Although tobacco use has been proven to increase the risk of oral cancer, people who use both alcohol and tobacco are at an especially high risk of contracting the disease. Scientists now believe that these substances synergistically interact, increasing each other’s harmful effects.
Alcohol abuse (when defined as more than 21 standard drinks in one week) is already the second largest risk factor for the development of oral cancer. More than 30 years ago, a study focusing on heavy alcohol consumption as a significant factor in the development of cancer also found that in Utah, a state whose population is approximately two-thirds Mormon, incidences of oral cancer were less than that of other western states. In fact, the rate was less than the nation as a whole. This is likely due to the Mormons’ religious beliefs requiring them to abstain completely from alcohol and tobacco.
Alcohol’s effect on the mouth may be the key to understanding how it works with tobacco to increase the risk of developing cancer. The dehydrating effect of alcohol on cell walls enhances the ability of tobacco carcinogens to permeate mouth tissues; additionally, nutritional deficiencies associated with heavy drinking can lower the body’s natural ability to use antioxidants to prevent the formation of cancers.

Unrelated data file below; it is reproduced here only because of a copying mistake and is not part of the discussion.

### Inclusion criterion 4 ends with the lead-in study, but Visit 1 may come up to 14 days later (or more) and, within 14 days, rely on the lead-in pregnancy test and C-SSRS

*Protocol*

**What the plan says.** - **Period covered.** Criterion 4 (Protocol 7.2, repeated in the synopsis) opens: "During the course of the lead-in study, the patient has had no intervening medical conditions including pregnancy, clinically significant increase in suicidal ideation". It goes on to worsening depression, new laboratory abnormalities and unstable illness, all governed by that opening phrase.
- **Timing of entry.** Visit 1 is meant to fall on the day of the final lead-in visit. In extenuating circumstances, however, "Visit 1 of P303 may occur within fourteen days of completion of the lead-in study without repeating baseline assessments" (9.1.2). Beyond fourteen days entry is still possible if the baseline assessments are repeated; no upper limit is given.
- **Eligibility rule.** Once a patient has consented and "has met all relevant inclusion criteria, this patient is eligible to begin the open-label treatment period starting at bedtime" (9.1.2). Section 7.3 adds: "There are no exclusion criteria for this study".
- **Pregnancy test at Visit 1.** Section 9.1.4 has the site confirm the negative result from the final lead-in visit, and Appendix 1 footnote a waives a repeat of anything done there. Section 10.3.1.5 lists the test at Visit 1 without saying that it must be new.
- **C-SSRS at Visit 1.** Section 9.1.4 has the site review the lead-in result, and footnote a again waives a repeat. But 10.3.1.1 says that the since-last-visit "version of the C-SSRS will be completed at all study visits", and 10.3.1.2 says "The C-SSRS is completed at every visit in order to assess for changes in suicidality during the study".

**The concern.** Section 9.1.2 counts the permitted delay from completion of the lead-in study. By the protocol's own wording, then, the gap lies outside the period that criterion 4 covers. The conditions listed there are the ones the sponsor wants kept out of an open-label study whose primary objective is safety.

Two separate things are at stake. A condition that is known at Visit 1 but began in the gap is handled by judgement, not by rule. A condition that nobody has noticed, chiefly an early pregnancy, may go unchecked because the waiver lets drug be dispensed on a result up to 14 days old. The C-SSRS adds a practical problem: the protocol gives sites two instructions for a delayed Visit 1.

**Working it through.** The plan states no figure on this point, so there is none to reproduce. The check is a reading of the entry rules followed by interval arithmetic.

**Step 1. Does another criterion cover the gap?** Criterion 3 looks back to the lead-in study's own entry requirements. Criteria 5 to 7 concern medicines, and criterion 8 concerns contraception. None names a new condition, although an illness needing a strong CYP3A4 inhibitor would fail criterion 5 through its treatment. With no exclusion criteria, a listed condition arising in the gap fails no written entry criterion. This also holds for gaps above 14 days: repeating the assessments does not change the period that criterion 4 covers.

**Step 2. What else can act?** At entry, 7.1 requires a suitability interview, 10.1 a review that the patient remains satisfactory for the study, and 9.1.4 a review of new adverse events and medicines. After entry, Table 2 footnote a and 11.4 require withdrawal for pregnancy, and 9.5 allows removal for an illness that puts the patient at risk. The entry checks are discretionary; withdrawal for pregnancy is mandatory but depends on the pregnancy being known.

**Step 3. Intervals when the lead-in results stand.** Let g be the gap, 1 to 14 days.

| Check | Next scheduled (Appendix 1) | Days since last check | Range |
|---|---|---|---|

Oral surgeons at UT Southwestern Medical Center at Dallas say they have found statistical evidence to support these claims. Some studies have even indicated that cirrhosis of the liver due to alcohol intake, may be associated with an increased risk for oral cancer. Patients with cirrhosis often develop a smooth, glossy appearance to the oral mucosae (tissues of the throat and mouth) that may be caused by liver-induced cellular changes such as increased cytoplasmic acetaldehyde content. The actual mechanism for this occurrence, and the relationship to the development of a cancer, is still poorly understood, but warrants further investigation.
A major difficulty in the study of tobacco and alcohol as risk factors is that most oral cancer patients have used both products. Further research is necessary to determine the relationship between oral cancer, alcohol use and tobacco use. However, it is widely accepted that eliminating the use of oral tobacco, and reducing or eliminating your intake of alcohol, will immediately reduce your risk of developing oral cancer. In fact, within 10 years your risk for oral cancer should be as low as any other non-drinker/non-smoker.